"I got a call from a collection agency from Kaplan and wanted over a thousand dollars and I refuse to pay all along. I have told them I do not owe this money and always in an email. I advised the agent I wanted proof of the debt and she is requesting the ledger and I told her I am not paying it. Besides my credit is there anything else they can do to me? Should I stand my ground? I think I should and my thought is Kaplan can only threaten me to go to court, but cannot touch my house, my disability, my husband's wages or anything else devastating. Right?"

With civilian life deliquescing in favor of military life, as unemployment rises and financial crises eat up public spheres, while jobs continue to be outsourced and hopes for social mobility vanish, the for-profit colleges and universities are well-placed to capitalize on despair and lack of hope as students are insidiously marketed to and duped into attending these institutions, resulting in grave personal and social consequences. The practices of these institutions are not only leaving students in indentured servitude for the rest of their lives, but are piling billions if not trillions of dollars onto the backs of unsuspecting taxpayers, who will be responsible for paying the bill when students default on loans. This is the tragedy that is the for-profit predatory sector, the privately-held means of educational production.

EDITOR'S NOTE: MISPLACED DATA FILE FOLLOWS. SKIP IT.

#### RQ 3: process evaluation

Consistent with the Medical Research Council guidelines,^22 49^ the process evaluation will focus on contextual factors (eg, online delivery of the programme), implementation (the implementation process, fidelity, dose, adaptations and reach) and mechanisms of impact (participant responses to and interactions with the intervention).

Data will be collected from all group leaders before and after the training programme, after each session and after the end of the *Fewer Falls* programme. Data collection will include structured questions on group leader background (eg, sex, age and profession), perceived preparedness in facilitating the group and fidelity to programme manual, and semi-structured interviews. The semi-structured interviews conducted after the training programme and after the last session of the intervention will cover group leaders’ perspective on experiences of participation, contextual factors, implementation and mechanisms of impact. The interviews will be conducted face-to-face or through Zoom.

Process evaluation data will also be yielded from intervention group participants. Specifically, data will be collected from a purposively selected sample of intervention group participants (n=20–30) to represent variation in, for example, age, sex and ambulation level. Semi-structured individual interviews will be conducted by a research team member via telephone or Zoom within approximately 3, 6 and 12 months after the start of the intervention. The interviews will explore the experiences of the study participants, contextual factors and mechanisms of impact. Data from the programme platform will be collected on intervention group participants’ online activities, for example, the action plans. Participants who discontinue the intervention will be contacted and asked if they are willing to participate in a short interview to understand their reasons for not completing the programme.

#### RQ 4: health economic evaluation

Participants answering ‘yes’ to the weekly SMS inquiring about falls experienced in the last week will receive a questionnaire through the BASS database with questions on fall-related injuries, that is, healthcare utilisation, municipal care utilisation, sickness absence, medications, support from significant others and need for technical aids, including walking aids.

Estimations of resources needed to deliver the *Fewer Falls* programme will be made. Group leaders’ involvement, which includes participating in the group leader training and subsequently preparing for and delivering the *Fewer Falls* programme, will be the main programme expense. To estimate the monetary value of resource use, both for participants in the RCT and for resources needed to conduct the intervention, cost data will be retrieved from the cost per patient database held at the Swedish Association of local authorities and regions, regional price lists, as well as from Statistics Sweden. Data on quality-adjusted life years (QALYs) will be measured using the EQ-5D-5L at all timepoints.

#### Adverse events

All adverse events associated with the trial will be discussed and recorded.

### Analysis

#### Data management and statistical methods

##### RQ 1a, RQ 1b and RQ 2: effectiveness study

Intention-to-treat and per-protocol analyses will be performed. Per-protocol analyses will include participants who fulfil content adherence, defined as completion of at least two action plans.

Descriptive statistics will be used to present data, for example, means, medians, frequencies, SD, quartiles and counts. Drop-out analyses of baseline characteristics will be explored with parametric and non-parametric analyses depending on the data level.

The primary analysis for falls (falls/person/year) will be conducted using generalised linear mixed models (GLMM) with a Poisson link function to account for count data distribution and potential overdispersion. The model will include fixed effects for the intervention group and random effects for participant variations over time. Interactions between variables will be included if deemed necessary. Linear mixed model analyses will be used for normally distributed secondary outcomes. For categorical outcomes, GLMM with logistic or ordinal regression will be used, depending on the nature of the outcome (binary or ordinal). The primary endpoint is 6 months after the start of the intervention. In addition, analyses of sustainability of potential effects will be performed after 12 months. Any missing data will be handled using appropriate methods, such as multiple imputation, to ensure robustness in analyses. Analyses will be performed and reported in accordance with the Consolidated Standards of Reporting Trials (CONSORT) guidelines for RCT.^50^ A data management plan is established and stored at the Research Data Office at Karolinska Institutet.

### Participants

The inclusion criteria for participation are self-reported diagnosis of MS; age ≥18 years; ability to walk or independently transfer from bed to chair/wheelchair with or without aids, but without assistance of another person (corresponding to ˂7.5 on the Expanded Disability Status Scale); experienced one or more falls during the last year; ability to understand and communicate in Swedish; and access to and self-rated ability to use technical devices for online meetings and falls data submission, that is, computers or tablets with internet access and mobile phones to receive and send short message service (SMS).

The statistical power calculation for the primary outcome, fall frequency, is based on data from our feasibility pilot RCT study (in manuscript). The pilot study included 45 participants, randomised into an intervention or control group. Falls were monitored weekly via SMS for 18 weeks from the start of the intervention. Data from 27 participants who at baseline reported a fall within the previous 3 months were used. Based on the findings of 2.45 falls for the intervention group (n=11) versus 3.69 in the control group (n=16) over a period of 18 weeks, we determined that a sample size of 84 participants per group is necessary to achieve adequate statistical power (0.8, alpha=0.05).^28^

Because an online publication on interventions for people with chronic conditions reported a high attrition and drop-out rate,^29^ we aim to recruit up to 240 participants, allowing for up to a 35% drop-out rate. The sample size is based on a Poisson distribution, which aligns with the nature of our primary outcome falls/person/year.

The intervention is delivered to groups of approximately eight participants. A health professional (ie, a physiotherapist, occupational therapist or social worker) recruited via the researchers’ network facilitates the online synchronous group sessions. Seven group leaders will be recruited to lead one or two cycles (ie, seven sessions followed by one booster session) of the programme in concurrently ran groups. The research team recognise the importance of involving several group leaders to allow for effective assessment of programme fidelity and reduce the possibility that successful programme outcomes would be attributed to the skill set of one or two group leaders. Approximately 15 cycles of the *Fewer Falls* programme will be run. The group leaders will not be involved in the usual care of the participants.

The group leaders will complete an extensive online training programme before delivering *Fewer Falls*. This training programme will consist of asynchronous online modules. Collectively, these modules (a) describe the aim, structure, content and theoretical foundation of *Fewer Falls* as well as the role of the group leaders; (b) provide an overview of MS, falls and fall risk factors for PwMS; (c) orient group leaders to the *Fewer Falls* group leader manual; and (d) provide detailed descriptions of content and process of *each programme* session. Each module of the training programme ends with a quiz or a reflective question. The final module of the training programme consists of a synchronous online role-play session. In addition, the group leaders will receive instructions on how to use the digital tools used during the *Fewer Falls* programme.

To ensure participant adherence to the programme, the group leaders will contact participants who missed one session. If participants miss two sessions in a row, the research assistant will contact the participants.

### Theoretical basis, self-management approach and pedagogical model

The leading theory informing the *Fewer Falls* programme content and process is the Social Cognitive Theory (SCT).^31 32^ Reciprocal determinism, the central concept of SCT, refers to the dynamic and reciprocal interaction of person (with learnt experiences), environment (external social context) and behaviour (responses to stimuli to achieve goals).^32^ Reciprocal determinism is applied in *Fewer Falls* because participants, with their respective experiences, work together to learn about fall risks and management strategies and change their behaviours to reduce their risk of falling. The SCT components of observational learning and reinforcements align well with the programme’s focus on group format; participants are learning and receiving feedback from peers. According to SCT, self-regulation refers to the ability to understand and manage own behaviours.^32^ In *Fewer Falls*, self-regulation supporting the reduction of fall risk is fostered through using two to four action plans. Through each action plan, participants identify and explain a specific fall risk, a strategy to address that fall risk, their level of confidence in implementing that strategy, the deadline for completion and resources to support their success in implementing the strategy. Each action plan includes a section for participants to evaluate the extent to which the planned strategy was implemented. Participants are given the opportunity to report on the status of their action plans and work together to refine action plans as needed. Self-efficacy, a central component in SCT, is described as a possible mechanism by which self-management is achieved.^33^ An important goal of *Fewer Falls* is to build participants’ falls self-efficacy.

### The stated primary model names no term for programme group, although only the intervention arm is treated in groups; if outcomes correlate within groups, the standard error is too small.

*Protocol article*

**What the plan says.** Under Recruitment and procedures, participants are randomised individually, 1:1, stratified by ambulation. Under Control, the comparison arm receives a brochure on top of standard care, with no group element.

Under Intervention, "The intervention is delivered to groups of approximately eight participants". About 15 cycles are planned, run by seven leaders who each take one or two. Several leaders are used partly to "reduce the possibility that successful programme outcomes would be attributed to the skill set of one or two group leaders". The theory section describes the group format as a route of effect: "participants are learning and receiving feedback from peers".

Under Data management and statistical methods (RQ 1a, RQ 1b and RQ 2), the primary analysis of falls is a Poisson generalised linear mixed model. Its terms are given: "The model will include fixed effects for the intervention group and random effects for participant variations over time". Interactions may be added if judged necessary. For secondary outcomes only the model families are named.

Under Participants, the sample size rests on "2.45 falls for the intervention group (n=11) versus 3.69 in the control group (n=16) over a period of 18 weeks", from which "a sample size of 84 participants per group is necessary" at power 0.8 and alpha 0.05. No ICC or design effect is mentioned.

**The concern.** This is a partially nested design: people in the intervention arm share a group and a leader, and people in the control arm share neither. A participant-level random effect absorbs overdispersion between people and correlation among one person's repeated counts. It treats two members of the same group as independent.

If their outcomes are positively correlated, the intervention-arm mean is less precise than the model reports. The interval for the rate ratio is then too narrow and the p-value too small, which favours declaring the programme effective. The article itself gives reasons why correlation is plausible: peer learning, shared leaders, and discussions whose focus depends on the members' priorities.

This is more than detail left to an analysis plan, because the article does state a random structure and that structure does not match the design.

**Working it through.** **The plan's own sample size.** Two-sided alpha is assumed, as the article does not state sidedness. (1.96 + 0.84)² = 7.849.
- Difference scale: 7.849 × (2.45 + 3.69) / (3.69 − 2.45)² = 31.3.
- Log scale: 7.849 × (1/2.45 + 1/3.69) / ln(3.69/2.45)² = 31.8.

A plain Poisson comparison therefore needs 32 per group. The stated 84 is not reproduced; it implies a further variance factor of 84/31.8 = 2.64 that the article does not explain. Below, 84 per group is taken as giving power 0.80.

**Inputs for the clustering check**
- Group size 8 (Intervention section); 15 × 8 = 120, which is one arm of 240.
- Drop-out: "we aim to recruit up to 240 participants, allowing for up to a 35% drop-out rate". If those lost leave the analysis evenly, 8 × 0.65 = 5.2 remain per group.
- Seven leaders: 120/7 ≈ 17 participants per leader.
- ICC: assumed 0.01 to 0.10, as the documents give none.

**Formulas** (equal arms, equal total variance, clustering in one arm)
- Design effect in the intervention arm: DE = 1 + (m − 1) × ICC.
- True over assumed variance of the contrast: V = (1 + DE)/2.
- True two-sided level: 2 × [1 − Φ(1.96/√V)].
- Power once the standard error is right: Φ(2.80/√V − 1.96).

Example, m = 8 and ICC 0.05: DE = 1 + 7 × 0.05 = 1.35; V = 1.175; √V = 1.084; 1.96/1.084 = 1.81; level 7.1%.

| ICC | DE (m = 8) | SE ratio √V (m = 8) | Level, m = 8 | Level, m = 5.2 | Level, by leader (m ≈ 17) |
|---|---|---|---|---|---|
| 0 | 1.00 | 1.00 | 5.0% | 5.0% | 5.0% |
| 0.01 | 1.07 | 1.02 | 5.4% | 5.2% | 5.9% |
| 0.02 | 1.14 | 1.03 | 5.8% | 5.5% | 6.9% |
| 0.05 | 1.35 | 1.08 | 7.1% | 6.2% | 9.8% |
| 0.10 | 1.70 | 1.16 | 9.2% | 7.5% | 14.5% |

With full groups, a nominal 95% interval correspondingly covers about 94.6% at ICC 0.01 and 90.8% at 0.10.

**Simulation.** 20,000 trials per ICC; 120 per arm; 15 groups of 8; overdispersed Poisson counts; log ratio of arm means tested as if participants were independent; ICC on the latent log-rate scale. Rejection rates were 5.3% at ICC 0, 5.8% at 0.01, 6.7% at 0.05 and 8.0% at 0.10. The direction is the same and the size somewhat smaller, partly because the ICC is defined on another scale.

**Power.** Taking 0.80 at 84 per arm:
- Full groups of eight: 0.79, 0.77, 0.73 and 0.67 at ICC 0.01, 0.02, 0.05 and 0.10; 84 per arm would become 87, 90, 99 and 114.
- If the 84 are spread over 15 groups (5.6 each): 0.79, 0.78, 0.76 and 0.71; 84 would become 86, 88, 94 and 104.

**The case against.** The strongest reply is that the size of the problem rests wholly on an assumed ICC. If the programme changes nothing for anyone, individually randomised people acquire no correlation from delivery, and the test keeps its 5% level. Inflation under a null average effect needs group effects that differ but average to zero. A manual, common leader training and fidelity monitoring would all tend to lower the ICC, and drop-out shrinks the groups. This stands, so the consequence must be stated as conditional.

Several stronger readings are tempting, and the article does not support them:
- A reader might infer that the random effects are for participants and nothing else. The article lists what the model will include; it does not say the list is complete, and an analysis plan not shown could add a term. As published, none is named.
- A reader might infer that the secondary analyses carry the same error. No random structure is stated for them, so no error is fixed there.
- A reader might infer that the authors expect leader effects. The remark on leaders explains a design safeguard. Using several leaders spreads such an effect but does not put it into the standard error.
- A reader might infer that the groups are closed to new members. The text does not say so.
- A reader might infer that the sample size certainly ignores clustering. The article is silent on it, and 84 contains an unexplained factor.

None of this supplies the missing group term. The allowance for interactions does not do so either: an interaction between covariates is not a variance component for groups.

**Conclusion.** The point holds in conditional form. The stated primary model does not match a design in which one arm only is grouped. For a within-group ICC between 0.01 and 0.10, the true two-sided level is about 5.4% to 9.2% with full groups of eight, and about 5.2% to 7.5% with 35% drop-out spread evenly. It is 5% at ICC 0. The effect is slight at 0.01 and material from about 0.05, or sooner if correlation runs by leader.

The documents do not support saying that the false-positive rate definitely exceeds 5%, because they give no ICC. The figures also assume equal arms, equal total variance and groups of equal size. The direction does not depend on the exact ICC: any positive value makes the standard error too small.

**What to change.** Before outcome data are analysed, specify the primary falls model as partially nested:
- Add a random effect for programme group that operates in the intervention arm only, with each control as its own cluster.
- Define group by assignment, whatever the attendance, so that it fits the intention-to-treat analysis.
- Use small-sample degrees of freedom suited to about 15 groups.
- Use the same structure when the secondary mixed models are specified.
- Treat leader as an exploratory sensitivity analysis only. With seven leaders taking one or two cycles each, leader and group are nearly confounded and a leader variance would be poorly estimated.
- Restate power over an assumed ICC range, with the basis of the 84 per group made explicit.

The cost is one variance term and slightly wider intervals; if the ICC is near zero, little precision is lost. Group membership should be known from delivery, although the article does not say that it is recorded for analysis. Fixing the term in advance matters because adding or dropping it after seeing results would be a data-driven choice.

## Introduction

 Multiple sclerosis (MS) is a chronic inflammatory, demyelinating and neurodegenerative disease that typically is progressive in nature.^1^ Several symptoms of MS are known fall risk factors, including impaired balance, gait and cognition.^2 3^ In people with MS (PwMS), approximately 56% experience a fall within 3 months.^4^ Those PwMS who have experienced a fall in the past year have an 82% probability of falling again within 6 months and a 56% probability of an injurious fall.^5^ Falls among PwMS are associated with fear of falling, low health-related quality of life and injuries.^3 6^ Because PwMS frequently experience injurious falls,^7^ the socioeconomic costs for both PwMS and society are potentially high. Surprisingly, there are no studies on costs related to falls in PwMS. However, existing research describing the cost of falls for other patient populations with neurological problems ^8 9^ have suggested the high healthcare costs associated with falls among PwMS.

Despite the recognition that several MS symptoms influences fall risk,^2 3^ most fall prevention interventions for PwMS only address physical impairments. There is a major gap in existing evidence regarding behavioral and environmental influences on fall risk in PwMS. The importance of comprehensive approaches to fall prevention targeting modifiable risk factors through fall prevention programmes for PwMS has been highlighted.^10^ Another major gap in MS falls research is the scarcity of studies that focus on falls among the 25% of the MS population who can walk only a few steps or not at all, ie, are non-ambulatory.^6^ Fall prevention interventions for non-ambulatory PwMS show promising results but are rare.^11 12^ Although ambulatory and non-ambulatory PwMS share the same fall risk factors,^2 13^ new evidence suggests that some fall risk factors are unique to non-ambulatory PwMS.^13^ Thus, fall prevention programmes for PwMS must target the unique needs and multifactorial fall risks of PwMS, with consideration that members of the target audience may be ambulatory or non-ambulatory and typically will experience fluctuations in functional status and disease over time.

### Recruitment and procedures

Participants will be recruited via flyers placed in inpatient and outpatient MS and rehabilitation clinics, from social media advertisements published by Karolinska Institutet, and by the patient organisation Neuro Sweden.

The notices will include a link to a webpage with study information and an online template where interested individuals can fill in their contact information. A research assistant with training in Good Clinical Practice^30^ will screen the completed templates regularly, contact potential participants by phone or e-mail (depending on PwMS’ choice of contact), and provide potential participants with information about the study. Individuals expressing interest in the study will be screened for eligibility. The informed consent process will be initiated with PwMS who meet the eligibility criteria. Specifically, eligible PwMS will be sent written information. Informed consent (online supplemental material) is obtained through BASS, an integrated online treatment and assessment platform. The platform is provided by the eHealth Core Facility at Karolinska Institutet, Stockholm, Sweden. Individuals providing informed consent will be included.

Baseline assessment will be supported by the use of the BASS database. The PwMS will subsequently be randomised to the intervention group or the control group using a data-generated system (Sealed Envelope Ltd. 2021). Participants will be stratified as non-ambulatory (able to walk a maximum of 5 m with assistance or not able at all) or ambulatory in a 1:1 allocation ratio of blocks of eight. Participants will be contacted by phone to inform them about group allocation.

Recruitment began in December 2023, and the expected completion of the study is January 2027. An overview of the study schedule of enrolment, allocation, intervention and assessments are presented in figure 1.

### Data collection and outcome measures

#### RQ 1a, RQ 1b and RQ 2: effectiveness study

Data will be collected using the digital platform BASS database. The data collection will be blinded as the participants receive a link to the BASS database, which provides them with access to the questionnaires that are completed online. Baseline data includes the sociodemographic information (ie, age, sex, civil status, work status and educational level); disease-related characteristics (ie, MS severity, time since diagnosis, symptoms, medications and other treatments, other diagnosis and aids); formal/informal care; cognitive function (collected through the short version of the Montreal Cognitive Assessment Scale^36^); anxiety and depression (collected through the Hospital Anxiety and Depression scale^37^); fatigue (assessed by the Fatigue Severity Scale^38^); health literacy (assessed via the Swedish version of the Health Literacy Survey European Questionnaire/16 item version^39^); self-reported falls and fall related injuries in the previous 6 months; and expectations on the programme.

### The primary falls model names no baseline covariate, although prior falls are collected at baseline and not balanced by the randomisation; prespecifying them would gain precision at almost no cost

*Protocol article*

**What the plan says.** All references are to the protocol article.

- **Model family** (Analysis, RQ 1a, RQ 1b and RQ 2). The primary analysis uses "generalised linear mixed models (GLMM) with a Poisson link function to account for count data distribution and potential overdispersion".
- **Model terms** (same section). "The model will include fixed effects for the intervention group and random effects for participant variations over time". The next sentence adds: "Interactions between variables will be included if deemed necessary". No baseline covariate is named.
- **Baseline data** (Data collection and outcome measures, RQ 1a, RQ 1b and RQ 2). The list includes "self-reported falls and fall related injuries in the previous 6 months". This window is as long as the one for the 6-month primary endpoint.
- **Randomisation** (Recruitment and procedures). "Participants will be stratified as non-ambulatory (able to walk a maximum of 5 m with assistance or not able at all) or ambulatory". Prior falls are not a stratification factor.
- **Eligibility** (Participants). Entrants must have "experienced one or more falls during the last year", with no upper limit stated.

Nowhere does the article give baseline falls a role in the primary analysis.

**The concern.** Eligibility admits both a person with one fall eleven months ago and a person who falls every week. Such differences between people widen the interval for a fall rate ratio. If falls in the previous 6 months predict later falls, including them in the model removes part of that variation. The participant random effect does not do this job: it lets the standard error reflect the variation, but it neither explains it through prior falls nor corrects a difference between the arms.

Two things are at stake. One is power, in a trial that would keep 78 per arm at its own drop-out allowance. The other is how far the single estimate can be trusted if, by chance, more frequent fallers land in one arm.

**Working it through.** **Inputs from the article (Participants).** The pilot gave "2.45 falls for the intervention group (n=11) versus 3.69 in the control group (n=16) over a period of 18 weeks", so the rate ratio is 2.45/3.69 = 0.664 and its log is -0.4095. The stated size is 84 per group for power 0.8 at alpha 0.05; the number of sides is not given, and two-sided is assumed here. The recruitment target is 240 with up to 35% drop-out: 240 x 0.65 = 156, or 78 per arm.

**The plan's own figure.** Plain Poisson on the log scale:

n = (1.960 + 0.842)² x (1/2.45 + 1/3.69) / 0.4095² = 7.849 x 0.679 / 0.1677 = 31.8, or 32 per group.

Danny Weil

Danny Weil is a writer for Project Censored and Daily Censored. He received the Project Censored "Most Censored" News Stories of 2009-10 award for his article: "Neoliberalism, Charter Schools and the Chicago Model / Obama and Duncan's Education Policy: Like Bush's, Only Worse," published by Counterpunch, August 24, 2009. Dr. Weil has published more than seven books on education in the past 20 years. You can also read much more about the for-profit, predatory colleges in his writings found at Counterpunch.com, Dailycensored.com, dissidentvoice.com and Project Censored.com where he has covered the issue of the privatization of education for years. He can be reached at weilunion@aol.com. His new book, an encyclopedia on charter schools, entitled: "Charter School Movement: History, Politics, Policies, Economics and Effectiveness," 641 pages, was published in August of 2009 by Grey House Publishing, New York, and provides a scathing look at the privatization of education through charter schools.

Last modified on Thursday, 18 November 2010 08:31